commonplace

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commonplace

a passage in a book marked for inclusion in a commonplace book, etc.
References in periodicals archive ?
For instance, Dramatic Extracts in Seventeenth-Century English Manuscripts is generous in its definition of what commonplacing is--anything from a snippet of dialogue to a section of a masque to a song; and generous too about what a commonplace is--anything from a passage in a dedicated commonplace book to a segment of masque in the State Papers.
The commonplace book contains two versions of the Eland-Beaumont legend, one in prose of six folio pages and another in ballad stanzas of nine folio pages.
The identification of this Bodleian manuscript partially unifies the multi-volume work known as al-Tadhkira l-akmaliyya l-muflihiyya (The Commonplace Book of al-Akmal b.
Just as William Wordsworth frames the Lyrical Ballads "as an experiment" in cross-genre publication, so too do the various embedded frames of Dorothy Wordsworth's archive (her poems written and sewn and stuck within a chapbook inscribed within a commonplace book, for example) enact experiments in materiality, genre, and audience.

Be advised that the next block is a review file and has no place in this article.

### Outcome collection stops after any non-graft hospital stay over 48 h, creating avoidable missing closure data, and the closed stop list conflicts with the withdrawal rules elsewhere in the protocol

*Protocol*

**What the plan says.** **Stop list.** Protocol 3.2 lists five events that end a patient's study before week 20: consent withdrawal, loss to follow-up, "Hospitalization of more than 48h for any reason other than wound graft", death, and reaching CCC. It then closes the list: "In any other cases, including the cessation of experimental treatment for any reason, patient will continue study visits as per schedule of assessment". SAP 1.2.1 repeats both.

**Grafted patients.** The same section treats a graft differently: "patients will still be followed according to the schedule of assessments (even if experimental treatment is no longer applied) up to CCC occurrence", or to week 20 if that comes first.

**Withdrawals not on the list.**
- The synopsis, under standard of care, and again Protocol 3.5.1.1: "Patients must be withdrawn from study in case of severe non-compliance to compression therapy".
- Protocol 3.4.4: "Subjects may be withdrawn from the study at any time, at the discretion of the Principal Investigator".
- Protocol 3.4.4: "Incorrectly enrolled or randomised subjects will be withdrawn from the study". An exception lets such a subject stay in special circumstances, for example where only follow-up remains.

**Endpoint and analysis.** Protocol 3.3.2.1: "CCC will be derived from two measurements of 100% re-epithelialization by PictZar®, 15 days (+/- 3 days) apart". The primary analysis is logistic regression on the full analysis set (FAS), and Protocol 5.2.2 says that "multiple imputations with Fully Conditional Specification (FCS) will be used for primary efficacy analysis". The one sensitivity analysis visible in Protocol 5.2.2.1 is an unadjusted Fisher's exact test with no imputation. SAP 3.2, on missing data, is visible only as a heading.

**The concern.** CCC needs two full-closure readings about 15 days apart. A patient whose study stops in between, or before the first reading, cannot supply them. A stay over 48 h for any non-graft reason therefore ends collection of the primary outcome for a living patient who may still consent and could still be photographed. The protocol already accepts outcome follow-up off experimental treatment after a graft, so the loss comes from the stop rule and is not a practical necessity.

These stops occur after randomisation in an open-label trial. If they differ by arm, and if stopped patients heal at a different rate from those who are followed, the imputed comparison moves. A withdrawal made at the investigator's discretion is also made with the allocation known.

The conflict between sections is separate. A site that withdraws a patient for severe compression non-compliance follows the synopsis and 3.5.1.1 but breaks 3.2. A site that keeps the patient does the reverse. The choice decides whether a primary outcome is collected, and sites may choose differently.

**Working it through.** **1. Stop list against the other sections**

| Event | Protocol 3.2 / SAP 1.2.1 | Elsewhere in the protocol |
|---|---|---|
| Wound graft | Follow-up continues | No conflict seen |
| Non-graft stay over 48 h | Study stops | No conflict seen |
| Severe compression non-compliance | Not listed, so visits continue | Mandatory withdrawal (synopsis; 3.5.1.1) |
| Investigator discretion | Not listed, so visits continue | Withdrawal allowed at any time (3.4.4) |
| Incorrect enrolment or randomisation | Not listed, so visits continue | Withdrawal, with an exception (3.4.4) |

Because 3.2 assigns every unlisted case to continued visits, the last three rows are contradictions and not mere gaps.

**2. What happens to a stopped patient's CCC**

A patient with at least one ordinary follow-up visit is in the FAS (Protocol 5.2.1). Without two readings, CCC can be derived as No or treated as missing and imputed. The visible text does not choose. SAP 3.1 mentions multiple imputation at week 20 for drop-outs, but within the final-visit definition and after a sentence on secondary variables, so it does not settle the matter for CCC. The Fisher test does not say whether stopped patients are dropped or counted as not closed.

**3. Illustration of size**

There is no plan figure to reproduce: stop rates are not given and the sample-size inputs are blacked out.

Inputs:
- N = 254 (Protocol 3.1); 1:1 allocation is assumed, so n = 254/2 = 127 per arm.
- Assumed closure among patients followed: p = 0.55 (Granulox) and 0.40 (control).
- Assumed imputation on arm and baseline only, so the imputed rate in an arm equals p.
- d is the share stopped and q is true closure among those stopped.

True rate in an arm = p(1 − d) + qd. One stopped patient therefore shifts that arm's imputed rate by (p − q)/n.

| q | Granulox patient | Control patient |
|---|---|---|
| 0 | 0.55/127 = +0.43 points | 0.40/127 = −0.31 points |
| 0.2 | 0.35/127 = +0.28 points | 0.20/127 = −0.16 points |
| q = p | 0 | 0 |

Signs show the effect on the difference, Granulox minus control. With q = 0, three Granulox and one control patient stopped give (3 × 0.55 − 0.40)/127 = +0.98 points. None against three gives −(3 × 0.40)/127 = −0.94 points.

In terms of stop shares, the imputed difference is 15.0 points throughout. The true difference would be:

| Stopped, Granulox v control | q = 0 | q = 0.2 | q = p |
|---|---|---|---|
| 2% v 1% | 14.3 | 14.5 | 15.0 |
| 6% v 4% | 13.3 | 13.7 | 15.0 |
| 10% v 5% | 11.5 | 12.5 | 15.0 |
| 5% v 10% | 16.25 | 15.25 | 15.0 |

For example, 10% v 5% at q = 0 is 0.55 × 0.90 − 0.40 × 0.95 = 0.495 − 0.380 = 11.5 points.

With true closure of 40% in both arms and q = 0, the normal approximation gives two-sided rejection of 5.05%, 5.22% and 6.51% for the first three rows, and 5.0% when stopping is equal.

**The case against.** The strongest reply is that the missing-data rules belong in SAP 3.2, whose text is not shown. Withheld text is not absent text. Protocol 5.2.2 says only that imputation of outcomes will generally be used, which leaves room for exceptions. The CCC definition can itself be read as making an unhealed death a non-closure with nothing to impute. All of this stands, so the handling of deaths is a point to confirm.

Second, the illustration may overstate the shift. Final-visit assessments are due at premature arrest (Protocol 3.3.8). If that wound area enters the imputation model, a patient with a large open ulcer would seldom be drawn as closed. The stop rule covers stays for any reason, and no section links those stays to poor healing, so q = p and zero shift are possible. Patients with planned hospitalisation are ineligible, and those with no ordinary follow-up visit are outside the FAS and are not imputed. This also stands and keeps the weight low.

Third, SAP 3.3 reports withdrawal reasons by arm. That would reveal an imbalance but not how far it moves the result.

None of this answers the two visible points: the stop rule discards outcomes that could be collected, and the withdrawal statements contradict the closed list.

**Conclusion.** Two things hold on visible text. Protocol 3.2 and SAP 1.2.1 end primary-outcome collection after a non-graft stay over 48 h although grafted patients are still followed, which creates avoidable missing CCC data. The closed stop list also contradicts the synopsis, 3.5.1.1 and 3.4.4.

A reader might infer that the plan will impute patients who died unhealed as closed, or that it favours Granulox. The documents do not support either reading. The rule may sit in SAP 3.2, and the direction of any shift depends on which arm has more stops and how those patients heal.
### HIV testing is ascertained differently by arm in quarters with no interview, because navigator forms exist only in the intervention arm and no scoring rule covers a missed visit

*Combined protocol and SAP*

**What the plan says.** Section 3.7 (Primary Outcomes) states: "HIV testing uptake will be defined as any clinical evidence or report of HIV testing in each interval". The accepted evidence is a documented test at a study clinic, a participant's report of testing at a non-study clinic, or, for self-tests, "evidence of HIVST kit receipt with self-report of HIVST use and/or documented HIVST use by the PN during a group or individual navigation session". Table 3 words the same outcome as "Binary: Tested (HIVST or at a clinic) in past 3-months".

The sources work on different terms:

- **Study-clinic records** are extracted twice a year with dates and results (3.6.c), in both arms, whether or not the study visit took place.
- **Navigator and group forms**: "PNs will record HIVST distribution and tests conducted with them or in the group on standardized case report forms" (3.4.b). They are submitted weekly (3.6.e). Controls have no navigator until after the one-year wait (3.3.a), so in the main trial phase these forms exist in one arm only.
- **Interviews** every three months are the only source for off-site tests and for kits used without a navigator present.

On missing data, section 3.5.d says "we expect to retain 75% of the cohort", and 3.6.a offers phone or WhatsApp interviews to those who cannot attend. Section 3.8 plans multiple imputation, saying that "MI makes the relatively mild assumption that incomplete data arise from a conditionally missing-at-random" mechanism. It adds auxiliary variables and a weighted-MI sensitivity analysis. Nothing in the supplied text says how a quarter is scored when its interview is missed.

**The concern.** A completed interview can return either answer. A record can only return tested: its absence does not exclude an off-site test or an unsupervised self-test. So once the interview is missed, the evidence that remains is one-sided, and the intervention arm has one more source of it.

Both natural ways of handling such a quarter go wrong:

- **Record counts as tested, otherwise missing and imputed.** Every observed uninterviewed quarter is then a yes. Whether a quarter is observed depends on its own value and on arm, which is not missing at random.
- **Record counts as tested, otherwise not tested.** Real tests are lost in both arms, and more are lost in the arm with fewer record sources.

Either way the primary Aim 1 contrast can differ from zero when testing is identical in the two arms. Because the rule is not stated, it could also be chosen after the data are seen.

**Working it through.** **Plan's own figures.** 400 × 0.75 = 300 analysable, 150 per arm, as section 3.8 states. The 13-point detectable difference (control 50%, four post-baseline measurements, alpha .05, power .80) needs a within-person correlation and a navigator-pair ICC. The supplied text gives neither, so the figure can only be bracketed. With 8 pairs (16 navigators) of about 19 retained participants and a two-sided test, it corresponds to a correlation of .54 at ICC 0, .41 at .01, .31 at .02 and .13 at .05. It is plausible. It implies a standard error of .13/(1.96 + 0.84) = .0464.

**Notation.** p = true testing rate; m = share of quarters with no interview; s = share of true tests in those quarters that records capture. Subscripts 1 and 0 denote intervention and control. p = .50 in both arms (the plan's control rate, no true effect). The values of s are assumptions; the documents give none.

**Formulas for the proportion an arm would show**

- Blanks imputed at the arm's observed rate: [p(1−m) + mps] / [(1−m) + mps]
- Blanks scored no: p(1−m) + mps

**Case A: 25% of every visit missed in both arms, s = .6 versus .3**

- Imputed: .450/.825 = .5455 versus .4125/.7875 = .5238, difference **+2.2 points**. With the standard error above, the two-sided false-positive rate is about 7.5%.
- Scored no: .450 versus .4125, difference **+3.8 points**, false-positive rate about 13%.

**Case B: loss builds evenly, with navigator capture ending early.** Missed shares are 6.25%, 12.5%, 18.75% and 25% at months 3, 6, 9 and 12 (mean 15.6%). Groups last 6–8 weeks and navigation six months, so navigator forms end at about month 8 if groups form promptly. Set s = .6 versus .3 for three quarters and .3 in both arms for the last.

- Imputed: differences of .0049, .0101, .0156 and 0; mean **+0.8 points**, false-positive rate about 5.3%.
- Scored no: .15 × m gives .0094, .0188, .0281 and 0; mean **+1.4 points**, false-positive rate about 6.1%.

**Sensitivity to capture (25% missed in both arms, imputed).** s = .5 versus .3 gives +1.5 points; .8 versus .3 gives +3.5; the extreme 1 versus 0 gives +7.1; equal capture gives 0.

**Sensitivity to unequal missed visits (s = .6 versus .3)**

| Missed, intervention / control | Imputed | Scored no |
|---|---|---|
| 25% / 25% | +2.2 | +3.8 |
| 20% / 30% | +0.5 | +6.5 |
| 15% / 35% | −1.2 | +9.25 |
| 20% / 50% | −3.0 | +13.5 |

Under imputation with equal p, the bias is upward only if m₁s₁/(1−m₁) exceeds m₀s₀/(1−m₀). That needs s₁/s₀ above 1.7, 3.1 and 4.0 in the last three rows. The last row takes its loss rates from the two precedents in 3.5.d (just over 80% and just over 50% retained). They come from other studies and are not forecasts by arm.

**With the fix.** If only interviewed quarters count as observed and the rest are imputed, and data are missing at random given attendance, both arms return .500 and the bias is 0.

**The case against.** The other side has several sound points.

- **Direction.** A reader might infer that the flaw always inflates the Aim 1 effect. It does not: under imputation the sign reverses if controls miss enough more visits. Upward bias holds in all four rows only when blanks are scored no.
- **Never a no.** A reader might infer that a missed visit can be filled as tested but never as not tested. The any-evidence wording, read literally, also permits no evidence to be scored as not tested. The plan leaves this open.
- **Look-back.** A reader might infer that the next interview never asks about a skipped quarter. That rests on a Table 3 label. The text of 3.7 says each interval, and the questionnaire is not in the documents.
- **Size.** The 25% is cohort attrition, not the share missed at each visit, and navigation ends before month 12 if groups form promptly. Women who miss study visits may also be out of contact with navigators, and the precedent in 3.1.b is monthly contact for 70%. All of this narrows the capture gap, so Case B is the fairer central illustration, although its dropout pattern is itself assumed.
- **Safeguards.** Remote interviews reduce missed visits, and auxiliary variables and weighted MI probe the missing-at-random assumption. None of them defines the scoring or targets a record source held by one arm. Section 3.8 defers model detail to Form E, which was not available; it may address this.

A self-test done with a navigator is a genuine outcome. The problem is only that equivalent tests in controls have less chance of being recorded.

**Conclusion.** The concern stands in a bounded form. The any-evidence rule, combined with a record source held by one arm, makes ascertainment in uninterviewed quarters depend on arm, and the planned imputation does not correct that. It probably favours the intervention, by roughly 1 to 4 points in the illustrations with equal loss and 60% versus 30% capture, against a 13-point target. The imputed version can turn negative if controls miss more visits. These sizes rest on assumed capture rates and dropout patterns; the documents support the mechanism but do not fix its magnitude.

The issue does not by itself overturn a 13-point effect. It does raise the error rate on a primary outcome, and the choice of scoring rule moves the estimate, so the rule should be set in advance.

A Commonplace Book of Pie features a handful of recipes for making beloved favorite pies, such as Mumbleberry, Cherry Rhubarb, Peach Ginger, and "master recipe" basics that can be adapted to one's own culinary creations, yet it's only partly a cookbook.
Robert Beum's Tradition: Authority and Freedom may be described as one man's commonplace book intended for the benefit of other, like-minded people as well for his own personal one.
By carefully examining the manuscript commonplace book Hesperides, or the Muses' Garden, Hao maintains that the manuscript as a medium and the commonplace book as a genre found a necessary phase "in the process of literary reception and canon formation.
His works, including That Insidious Beast and CONEX: Convict Connections, have appeared online and in various published anthologies including A Commonplace Book of Weird: The Untold Stories of H.
Another related practice, the commonplace book (addressed in more detail below) was popular from the sixteenth century through the early twentieth century.
Quincy's written legacy from the 1760s and 1770s takes many forms: a journal of his travels to the South, his commonplace book, and a set of law reports of the cases he witnessed between 1761 and 1772 at the Superior Court of Judicature in Massachusetts.
In this valuable commonplace book he's also put "other fragments --maps, diary entries, writings in many languages, paragraphs cut out of other books" (96).
Identified as aa novel and commonplace book,a this indicates the dual nature of the narrative.